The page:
The problem is that coercion is the usual response by extablished powers whenver spontaneous cooperative movements reach the crossroads of political power. Cooperative movements, including labor unions, credit unions and other voluntary economic groups are seen as dangerous by controlling elites which attempt to eliminate or control them, usually by preemptive strikes, purges, emprisonments and assassinations. Labeling these movements with perjorative terms such as ‘socialism’ is simpy a first step in this direction. Wise political activists who are aware of this history have come to the conclusion that strong countermeasures agains coercion is usually necessary to counter the coercion of the elites, because existing powers make it virtually impossible to complete on the same playing field they occupy. Ralph Nader and Ron Paul are good examples of politicians who are bloked from playing the American political game and neither is a socialist. Obviously socialist governments have been elected in various countires with fair elections, such as in Chile, but then directly subverted as was the case with Allende, or indirectly subverted by covert CIA action as is the case with Chavez in Venezuela and Castro in Cuba.

  • http://www.streetwriter.net James Street

    Sorry, let’s proof read this comment before posting it!

    The problem is that coercion is the usual response by established powers whenever spontaneous cooperative movements reach the crossroads of political power. Cooperative movements, including labor unions, credit unions and other voluntary economic groups are seen as dangerous by controlling elites which attempt to eliminate or control them, usually by preemptive strikes, purges, imprisonments and assassinations. Labeling these movements with pejorative terms such as ‘socialism’ is simply a first step in this direction. Wise political activists who are aware of this history have come to the conclusion that strong countermeasures against coercion is usually necessary to counter the coercion of the elites, because existing powers make it virtually impossible to complete on the same playing field they occupy. Ralph Nader and Ron Paul are good examples of politicians who are blocked from playing the American political game and neither is a socialist. Obviously socialist governments have been elected in various countries with fair elections, such as in Chile, but then directly subverted as was the case with Allende, or indirectly subverted by covert CIA action as is the case with Chavez in Venezuela and Castro in Cuba.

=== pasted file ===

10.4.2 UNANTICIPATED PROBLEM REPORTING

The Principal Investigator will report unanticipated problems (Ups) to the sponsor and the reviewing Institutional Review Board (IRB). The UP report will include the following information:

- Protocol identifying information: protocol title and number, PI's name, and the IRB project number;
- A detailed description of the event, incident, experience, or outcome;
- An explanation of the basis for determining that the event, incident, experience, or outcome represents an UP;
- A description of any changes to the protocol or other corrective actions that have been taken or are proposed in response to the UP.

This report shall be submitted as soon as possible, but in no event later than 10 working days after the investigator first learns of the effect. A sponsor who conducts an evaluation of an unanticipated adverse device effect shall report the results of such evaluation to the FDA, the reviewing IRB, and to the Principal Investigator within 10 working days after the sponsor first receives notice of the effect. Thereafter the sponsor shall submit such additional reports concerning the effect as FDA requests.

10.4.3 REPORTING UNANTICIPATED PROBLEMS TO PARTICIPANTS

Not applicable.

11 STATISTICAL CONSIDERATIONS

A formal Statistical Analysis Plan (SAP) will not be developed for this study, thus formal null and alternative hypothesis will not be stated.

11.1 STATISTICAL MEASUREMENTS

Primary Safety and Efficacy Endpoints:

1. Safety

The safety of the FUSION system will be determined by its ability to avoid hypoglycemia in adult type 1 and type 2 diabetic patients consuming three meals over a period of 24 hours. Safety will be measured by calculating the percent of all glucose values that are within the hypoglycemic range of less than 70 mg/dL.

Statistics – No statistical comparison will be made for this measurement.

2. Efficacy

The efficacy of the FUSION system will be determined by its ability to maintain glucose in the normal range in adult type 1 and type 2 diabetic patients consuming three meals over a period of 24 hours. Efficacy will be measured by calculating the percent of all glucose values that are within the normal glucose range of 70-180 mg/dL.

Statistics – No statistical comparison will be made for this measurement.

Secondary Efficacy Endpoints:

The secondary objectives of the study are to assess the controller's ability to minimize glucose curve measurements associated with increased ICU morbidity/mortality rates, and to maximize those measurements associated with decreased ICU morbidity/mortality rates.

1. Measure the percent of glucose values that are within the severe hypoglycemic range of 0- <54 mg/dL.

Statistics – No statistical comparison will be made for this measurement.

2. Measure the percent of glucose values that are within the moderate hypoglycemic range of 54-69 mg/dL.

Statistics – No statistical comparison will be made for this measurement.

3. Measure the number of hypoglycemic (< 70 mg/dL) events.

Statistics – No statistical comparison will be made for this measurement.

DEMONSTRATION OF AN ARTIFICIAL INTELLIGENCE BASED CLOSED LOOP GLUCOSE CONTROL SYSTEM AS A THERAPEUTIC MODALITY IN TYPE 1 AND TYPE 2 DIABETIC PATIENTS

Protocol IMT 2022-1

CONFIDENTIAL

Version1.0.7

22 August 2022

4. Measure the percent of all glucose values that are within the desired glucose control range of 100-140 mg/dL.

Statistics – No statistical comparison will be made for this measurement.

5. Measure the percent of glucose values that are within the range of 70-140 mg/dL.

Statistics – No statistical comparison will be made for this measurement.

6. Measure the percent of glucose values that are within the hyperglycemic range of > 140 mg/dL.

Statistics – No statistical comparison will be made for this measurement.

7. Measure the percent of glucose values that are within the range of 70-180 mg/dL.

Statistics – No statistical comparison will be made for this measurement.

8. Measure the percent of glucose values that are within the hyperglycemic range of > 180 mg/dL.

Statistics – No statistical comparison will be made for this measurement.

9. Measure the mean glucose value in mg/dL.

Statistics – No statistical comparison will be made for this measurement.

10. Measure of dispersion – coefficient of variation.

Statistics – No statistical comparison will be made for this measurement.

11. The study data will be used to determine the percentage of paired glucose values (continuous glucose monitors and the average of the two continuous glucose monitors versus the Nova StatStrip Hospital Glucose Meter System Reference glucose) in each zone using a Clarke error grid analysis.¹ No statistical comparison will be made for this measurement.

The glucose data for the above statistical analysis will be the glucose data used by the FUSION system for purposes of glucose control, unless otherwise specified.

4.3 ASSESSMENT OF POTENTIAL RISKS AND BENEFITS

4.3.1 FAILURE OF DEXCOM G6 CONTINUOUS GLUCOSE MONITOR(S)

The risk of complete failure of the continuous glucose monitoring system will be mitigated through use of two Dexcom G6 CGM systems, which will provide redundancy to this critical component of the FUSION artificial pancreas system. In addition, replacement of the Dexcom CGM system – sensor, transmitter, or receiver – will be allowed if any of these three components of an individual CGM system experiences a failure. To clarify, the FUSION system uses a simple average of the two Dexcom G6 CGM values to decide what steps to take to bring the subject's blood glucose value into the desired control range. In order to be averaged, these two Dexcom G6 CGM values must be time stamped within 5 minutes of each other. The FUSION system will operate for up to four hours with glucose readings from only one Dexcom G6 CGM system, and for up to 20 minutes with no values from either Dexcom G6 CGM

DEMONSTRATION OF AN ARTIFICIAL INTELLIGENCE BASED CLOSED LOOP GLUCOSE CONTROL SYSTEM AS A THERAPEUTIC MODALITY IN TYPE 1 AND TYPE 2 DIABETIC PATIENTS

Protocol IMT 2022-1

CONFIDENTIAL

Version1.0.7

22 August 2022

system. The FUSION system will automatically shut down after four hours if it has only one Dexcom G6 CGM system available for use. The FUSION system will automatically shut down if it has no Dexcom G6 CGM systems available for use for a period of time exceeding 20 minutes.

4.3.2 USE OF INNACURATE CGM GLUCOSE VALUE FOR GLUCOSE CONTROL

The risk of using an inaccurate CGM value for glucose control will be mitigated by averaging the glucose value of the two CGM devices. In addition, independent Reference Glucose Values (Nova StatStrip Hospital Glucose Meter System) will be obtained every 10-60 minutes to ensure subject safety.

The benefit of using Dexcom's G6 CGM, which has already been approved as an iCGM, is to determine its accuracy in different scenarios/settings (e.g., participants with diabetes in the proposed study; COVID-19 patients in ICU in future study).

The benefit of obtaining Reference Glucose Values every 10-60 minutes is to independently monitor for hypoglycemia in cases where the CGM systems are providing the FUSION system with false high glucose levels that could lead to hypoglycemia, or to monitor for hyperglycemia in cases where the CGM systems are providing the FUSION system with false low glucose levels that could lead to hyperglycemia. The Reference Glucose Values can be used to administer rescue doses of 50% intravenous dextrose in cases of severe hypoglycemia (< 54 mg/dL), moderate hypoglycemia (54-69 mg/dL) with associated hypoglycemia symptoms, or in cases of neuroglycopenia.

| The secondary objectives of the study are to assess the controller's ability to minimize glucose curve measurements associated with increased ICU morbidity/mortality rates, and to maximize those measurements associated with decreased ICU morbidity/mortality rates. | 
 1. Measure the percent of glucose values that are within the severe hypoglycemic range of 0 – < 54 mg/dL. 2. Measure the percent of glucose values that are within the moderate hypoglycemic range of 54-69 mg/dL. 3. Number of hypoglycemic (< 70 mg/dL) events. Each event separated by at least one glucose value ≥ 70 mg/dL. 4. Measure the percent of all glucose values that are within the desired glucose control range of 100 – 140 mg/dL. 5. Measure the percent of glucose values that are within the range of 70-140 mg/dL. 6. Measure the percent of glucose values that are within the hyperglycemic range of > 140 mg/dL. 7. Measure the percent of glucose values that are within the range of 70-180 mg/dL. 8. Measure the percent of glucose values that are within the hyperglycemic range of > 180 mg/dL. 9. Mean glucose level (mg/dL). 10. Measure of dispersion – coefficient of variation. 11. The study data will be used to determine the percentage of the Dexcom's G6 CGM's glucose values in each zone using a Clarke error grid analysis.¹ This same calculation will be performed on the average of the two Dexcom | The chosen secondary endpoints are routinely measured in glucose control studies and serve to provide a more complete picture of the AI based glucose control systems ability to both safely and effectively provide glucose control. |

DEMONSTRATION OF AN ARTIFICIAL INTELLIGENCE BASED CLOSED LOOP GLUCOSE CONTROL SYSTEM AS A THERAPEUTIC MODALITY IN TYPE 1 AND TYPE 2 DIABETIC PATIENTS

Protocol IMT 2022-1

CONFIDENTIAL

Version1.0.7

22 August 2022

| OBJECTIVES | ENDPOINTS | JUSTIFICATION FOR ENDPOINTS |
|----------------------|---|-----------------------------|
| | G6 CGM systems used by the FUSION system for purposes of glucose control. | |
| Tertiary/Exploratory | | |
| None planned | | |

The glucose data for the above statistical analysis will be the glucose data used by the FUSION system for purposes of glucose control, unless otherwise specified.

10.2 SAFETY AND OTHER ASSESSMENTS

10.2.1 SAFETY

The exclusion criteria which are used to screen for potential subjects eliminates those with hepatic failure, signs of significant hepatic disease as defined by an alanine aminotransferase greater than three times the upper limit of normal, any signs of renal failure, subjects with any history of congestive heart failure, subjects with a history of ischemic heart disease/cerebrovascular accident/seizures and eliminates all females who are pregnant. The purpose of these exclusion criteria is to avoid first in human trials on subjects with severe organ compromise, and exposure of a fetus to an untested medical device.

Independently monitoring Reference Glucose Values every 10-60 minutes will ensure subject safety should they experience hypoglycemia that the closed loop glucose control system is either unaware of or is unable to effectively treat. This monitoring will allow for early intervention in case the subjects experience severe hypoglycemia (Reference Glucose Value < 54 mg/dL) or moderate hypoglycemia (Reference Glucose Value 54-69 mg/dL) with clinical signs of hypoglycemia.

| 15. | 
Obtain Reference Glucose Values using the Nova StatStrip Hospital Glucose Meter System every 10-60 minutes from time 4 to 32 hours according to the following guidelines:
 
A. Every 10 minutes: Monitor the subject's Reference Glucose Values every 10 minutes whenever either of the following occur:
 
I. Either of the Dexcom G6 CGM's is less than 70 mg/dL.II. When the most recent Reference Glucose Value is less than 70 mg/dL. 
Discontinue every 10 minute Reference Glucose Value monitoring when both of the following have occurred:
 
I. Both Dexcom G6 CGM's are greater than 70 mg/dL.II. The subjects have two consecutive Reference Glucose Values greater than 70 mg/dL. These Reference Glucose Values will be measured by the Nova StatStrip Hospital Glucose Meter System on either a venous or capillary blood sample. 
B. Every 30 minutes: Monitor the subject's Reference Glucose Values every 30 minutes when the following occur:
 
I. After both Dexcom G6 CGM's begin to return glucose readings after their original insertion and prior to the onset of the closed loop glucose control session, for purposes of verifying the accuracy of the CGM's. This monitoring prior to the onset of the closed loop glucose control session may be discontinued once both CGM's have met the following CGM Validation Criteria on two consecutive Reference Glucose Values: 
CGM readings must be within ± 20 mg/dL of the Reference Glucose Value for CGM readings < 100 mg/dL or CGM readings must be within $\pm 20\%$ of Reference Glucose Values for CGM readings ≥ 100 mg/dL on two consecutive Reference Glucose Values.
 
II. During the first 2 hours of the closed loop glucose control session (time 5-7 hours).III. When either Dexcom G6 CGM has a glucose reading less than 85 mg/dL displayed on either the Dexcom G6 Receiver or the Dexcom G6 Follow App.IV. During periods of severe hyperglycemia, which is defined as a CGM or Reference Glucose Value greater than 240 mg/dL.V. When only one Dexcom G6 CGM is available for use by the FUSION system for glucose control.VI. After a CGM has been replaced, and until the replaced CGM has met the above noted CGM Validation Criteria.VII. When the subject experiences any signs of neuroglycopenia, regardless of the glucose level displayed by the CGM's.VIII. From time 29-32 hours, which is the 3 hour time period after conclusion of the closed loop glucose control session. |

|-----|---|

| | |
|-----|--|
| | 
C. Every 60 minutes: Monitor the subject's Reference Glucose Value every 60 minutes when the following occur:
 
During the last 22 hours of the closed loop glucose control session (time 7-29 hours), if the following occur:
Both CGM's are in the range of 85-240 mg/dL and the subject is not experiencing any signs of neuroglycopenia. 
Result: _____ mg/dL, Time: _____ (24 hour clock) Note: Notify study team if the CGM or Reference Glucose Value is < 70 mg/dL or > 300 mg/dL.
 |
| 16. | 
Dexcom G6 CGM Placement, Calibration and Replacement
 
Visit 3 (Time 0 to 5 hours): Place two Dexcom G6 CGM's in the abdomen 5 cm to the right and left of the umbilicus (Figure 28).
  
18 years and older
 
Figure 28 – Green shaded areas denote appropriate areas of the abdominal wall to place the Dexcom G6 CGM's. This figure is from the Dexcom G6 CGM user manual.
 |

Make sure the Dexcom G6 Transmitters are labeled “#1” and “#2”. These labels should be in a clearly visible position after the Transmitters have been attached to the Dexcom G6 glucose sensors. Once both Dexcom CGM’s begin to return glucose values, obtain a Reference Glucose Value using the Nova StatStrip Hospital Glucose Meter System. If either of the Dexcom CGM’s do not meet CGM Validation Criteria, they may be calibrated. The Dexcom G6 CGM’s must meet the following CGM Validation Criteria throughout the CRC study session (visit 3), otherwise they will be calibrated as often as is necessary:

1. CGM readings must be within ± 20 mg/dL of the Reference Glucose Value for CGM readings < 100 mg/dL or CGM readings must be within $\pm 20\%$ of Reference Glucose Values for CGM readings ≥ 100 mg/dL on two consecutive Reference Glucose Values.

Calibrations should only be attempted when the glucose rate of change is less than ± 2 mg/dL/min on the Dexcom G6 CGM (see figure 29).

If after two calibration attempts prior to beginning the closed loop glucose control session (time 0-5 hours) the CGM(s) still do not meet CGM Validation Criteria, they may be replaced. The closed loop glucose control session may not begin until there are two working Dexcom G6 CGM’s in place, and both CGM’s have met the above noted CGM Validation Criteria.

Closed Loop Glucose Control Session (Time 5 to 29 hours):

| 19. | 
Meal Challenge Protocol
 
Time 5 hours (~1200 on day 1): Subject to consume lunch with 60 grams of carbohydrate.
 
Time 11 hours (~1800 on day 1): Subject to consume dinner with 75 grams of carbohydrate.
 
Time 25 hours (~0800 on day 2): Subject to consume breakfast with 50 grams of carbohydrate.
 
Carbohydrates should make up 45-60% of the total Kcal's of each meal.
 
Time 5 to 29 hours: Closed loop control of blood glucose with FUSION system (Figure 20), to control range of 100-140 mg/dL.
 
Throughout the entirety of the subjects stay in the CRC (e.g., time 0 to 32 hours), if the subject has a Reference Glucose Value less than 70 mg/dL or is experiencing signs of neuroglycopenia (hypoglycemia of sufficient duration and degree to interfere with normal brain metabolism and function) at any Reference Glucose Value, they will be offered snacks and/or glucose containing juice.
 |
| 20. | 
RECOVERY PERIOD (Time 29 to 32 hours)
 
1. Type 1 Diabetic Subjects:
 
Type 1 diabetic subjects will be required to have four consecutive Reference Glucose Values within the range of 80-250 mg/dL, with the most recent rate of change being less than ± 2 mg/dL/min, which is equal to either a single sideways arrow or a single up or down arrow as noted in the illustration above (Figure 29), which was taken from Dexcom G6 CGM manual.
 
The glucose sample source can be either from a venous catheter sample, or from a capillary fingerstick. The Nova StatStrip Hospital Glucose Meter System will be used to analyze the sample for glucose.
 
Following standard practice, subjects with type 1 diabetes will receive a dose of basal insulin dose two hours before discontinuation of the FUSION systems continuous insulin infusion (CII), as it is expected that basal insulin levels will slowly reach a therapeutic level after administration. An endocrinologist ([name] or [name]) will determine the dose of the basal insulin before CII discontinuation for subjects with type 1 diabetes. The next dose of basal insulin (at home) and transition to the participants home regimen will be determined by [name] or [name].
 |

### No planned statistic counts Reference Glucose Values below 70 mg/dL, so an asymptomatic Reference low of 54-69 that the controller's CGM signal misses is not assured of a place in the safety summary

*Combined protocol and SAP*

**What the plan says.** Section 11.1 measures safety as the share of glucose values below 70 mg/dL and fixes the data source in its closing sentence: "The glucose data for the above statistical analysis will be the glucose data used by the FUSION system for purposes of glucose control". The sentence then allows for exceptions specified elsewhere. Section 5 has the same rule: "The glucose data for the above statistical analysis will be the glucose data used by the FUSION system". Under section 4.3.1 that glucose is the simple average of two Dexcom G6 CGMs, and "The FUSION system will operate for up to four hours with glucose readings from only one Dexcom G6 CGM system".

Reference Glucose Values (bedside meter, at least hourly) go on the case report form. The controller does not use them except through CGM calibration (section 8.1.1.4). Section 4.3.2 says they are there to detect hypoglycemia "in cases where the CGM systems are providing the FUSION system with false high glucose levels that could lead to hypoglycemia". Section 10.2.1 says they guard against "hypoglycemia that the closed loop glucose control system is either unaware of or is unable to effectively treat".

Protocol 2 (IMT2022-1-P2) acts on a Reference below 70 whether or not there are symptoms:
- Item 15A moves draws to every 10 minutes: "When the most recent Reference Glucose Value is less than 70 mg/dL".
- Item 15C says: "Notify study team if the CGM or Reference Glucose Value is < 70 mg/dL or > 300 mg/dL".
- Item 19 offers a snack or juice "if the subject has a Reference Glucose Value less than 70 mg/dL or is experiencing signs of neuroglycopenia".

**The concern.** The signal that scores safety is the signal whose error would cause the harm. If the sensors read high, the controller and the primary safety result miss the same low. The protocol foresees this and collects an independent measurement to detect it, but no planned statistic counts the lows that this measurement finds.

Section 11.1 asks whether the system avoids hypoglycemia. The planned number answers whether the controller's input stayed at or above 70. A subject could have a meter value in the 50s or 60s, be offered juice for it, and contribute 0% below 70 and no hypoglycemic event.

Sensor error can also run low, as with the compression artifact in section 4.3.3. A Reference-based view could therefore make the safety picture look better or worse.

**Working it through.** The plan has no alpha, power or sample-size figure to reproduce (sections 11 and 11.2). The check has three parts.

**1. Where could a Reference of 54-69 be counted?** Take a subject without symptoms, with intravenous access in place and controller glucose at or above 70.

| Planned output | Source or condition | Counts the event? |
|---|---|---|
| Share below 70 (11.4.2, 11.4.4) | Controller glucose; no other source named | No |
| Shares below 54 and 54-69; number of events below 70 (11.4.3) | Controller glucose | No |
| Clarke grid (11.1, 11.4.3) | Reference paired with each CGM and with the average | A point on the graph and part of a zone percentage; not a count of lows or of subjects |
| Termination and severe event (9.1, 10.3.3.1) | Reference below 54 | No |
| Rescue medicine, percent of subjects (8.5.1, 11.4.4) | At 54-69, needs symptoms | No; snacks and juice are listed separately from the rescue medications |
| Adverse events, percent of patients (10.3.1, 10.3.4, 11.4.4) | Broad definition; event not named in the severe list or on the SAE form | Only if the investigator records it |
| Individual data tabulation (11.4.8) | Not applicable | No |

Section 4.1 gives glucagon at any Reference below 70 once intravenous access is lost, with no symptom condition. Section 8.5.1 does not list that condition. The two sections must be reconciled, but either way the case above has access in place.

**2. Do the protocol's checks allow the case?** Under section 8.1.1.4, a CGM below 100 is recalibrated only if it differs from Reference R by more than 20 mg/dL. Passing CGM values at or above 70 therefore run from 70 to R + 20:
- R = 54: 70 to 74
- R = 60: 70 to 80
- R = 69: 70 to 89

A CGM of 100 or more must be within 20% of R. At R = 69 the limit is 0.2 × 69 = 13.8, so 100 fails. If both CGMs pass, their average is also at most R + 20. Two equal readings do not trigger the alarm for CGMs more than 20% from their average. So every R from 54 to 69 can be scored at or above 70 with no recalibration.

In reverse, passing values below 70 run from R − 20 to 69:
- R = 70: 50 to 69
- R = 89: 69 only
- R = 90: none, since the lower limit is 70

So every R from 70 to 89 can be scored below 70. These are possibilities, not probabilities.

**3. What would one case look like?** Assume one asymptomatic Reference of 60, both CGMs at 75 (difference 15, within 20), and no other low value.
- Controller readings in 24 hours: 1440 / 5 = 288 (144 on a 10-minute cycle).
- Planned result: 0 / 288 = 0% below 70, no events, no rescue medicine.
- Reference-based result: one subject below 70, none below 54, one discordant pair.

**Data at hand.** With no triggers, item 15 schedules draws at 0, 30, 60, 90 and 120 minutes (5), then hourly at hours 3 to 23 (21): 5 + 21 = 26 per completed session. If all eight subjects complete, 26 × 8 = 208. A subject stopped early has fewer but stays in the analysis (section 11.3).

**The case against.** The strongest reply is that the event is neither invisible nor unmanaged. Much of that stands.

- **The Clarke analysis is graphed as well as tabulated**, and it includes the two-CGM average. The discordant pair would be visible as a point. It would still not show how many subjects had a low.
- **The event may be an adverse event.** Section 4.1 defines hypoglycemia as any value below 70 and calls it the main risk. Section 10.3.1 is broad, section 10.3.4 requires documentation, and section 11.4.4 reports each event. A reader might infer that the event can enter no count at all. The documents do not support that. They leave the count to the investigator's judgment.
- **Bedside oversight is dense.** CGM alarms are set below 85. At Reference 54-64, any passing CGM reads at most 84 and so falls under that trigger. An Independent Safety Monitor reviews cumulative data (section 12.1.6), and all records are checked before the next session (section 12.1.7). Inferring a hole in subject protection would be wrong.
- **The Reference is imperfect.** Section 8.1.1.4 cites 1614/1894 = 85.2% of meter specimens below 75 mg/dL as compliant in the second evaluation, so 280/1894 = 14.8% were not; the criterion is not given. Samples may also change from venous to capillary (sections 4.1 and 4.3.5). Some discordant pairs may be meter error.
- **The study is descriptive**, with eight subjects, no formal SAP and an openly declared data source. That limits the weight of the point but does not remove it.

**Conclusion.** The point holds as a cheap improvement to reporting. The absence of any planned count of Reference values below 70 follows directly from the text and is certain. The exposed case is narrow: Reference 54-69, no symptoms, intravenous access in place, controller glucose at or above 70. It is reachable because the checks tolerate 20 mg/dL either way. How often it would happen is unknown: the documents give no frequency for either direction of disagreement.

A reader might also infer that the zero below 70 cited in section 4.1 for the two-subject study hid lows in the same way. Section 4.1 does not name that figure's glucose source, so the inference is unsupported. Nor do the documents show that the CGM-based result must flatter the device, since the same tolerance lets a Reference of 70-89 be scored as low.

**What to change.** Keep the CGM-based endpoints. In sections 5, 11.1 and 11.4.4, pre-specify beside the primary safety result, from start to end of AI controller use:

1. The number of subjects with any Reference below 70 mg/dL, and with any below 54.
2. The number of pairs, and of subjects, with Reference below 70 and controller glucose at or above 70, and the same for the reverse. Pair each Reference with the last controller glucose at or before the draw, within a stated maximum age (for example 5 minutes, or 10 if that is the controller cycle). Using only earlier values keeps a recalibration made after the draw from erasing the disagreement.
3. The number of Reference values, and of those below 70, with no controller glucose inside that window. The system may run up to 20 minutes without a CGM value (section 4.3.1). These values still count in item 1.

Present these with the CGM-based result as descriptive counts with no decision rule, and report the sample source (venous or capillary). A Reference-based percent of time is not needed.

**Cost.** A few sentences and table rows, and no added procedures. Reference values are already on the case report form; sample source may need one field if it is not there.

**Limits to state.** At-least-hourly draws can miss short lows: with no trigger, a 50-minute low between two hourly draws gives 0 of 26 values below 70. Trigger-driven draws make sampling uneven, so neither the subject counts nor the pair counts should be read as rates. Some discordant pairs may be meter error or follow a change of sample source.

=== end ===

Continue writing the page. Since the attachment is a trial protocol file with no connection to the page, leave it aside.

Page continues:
• Wooster

    I agree. Socialism is not the correct word to use. However, your caricature of socialism is complete nonsense.

    Stalinism is a totalitarian version of socialism. It is a a non-sequitur to conclude that all of socialism is bad because a tyrant misused it for his own purpose. Why don’t we call capitalism a totalitarian ideology for the capitalist dictators? Mussolini, General Suharto, General Pinochet.

    Lessig’s rant on socialism should be thoroughly debunked by common sense, but it seems like he is entrenched with propaganda. He cannot separate cold war propaganda from reality. Lets start with Lessig’s interpretation of socialism:

    “That statement is flatly wrong. It is completely unreasonable to call that “socialism” — at least when the behavior described is purely voluntary. It’s like saying “Because Stalin set up a competition between different collective farms, it’s not unreasonable to call that free market capitalism.” Both statements are wrong because they point to a feature that is common, and ignore the feature that is distinctive. At the core of socialism is coercion (justified or not is a separate question). At the core of the behavior Kelly celebrates is freedom.”

    Or course, Lessig does not provide any evidence for why socialism is coercion. He only states the legacy of Stalin. Stalinism is totalitarianism, and it does not represent all of socialism. In fact, Trotsky, a student of Lenin, said, “socialism cannot exist without democracy.” Trotsky was than killed by Stalin. The leading opposition to Stalins totalitarian takeover were SOCIALiSTS, who cooperatively took over the workforce, but were than betrayed by the Bolshevicks. Karl Marx said it himself: “Socialism is when workers control the means of production.”

    Why is it that when socialism is hijacked by totalitarian dictators everyone screams “socialism is totalitarianism,” but when capitalism turns totalitarian there is no qualms about it. Mussolini was a capitalist dictator. General Pinochet and Suharto were capitalist dictators. America supports capitalist dictators today. Is totalitarianism bad when it is socialism but okay when it is with capitalism? It’s ridiculous how Lessig equates socialism with coercion, and ignores the fact that our entire government is coerced by corporate elites.

    Lets move on to Lessig’s next argument:

    “The thing that Smith was pointing to (and Hayek too), is not “socialism.” It is not reasonably called socialism. Because “socialism” is the thing Smith was attacking in the 6th edition of his Theory of Moral Sentiments. Socialism is using the power of the state to force a result that otherwise would not have been chosen voluntarily by the people.”